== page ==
3. Mickey Calloway. This pitching staff was relying on instruction and guidance from a man that's never pitched in the major leagues, never coached a pitching staff before and was in way over his head. Doug White is a consultant, not a pitching coach. And now he's being replaced by someone that has pitched at the top level, and is regarded as perhaps the top pitching coach in the game. He has managed a big league team before too. So handling a picking staff is right in his wheel house. Calloway may just revolutionize this pitching staff. His instruction can change our four young starters from a group of maybes into legitimate assets. You put those four pitching up to their ability, combined with Ohtani healthy, and some combo along the lines of Cole and Wheeler, and suddenly this staff will not only have upside, but depth to it as well, a combination we haven't seen in a decade.

2020 is going to be very fun.

Edited by Second Base

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57 minutes ago, Sean-Regan said:

Follow-up question: How many pitchers on the Angels this season realistically could or should be expected to regress?

i genuinely can’t think of anyone. The only thing I can think of is Skaggs was okay in he first half of the season. Aside from that, I don’t see anyone who really overperformed what they might be reasonably expected to do in 2020. Maybe Buttrey and Robles?

Yeah, I think that's possible in that at least those two guys don't have a track record of being as good as they were. That said, I think there's a good possibility that the pen could be even better because, as Doc pointed out, it will be less stressed due to better starters.

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I made a similar post in one of the earlier Cole threads. When you look at all the near 0 war innings we had last year it's not difficult to find a 20 war improvement if we add Cole and Wheeler or Strasberg and a third arm. Cole alone should be more valuable than Trout simply considering who he replaces in the rotation. 

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9 minutes ago, Dick B Back said:

Who?

People.

Sid, Mark, Joe, Benny, Nick, Bart, Jim-Bob, Horace, Clark, Jeffery, Harrison, Larry, Karl, Carl, Barney, Mordecai, Biff, Johnny, Fred, Frank, Andy, Demetrius, Mick, Alfonzo, to name a few.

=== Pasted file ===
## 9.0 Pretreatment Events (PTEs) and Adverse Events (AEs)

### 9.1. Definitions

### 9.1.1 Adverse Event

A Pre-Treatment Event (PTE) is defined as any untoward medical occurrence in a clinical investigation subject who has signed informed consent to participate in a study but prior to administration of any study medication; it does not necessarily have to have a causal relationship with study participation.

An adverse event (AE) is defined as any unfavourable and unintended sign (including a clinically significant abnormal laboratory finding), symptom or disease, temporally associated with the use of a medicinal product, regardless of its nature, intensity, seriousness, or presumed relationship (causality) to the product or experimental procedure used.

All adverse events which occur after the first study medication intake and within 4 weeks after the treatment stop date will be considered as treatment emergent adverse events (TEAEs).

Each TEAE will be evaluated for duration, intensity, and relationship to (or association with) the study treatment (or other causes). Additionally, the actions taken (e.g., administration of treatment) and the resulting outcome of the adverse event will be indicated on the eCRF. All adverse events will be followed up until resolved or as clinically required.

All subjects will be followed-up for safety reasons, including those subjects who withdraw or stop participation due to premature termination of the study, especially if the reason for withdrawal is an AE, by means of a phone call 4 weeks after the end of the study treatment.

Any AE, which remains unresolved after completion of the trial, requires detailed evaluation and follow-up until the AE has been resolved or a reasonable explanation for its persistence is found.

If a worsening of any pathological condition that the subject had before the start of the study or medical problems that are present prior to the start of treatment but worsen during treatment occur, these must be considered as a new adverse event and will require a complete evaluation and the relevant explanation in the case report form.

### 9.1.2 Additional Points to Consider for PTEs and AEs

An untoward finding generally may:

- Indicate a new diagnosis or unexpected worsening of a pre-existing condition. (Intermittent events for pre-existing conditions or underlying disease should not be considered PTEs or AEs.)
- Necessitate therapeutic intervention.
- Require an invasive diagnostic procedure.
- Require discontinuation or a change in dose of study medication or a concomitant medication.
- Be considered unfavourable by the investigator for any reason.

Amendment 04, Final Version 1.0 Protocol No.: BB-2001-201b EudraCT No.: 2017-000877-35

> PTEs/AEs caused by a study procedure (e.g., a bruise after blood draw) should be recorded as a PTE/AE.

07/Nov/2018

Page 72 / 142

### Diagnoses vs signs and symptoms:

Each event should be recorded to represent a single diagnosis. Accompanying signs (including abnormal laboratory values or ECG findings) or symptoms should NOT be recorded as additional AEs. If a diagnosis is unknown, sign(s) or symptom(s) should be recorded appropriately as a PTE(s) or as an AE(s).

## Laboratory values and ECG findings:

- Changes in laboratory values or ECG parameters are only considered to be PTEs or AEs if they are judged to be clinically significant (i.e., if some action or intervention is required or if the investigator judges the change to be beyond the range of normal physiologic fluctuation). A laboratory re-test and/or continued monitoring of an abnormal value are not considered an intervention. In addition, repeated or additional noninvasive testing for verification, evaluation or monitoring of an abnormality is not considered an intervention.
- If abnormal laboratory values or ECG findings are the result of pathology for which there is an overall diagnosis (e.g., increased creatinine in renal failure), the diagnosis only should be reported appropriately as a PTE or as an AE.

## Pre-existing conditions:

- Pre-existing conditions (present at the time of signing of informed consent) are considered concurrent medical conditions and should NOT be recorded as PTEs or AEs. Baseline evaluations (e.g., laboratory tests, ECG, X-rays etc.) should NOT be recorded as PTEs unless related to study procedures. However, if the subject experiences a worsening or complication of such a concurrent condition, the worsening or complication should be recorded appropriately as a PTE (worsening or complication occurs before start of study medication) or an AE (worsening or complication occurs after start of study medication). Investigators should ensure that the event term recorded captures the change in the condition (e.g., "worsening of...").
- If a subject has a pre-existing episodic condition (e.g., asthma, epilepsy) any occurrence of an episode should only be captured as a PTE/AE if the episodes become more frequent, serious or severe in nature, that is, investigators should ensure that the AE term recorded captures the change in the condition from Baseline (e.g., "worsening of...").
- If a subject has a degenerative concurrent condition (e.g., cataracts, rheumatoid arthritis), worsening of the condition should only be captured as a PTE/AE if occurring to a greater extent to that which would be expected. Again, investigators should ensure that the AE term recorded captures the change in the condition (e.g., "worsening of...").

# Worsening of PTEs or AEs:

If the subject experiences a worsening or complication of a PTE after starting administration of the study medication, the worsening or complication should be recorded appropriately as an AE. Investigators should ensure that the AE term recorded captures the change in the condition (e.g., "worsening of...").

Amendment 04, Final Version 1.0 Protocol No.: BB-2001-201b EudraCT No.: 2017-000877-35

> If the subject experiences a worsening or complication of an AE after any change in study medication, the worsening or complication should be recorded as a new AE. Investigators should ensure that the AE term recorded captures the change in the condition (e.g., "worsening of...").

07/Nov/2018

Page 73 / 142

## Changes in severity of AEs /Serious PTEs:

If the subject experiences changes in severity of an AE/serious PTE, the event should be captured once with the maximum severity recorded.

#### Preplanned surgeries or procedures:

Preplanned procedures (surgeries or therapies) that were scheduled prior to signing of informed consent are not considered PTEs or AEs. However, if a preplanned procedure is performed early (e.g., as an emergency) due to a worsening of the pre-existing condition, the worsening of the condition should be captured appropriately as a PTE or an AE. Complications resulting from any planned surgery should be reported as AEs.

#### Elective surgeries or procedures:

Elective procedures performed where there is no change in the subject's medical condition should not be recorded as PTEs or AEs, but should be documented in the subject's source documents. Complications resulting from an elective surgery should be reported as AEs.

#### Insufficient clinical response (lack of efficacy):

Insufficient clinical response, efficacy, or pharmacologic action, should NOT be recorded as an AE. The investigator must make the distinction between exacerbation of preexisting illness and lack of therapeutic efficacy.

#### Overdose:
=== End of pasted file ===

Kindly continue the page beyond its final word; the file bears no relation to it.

Edited by True Grich

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Angels 2019 WAR

(top 6 in IP) Cahill: -0.3, Pena: .5, Heaney: 1, Canning: 1.2, Barria: -0.7, Suarez: -1 Total: 0.7 WAR

2020 Proposed rotation based on 2019 WAR numbers.

Cole: 7.4, Ohtani (2018): 1.2, Wheeler: 4.1, Heaney: 1, Canning: 1.2, Pena 0.5 Total: 15.4 WAR 

Need I say more?

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22 hours ago, Second Base said:

Three reasons I have for optimism....

1. Ohtani was mostly sought after as a pitcher and drew comps with the best major league pitchers for a reason. We've been dazzled by his bat so far, but most fans, many of us included, may have forgot that Ohtani should probably be an ace in every sense of the term once he's healthy. The Angels will probably go and get another top of the rotation starter in free agency, but Ohtani is the real "get" here.

2. The youth of our pitching. Canning, Barria, Suarez and Sandoval are all major league starters. Two of them were top 100 prospects. One of them managed an ERA of 3.50 in his age 21 season. They all struggled last season. Only Canning and Sandoval showed any glimpses that they could right there ship. These guys have nowhere to go but up at this point, assuming they're healthy.

3. Mickey Calloway. This pitching staff was relying on instruction and guidance from a man that's never pitched in the major leagues, never coached a pitching staff before and was in way over his head. Doug White is a consultant, not a pitching coach. And now he's being replaced by someone that has pitched at the top level, and is regarded as perhaps the top pitching coach in the game. He has managed a big league team before too. So handling a picking staff is right in his wheel house. Calloway may just revolutionize this pitching staff. His instruction can change our four young starters from a group of maybes into legitimate assets. You put those four pitching up to their ability, combined with Ohtani healthy, and some combo along the lines of Cole and Wheeler, and suddenly this staff will not only have upside, but depth to it as well, a combination we haven't seen in a decade.

2020 is going to be very fun.

You nailed this post @Second Base.

Some analysts think Wheeler still has some developing to do and can become an ace. Having Callaway, his manager from last year, could help draw Wheeler to the Angels as well. Maddon and Callaway will really help our young players develop. Free agent pitchers will see that Maddon is managing the Angels and that Callaway is the pitching coach which will be attractive. Not to mention that they can play in So-Cal weather, and oh yeah, Mike Trout.

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3 hours ago, True Grich said:

People.

Sid, Mark, Joe, Benny, Nick, Bart, Jim-Bob, Horace, Clark, Jeffery, Harrison, Larry, Karl, Carl, Barney, Mordecai, Biff, Johnny, Fred, Frank, Andy, Demetrius, Mick, Alfonzo, to name a few.

You forgot Ferd Berfel.

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4 hours ago, True Grich said:

People.

Sid, Mark, Joe, Benny, Nick, Bart, Jim-Bob, Horace, Clark, Jeffery, Harrison, Larry, Karl, Carl, Barney, Mordecai, Biff, Johnny, Fred, Frank, Andy, Demetrius, Mick, Alfonzo, to name a few.

sexist.  

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This is a great point. I'd love for the Angels to get Cole and Wheeler.  You dont need that for a huge improvement, though.  Picking up more scraps would probably be an improvement.  Bringing back Harvey and Cahill would probably be an improvement.  And much cheaper.

Plenty of reason for optimism 

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3 hours ago, ScottT said:

This is a great point. I'd love for the Angels to get Cole and Wheeler.  You dont need that for a huge improvement, though.  Picking up more scraps would probably be an improvement.  Bringing back Harvey and Cahill would probably be an improvement.  And much cheaper.

Plenty of reason for optimism 

heart attack mood GIF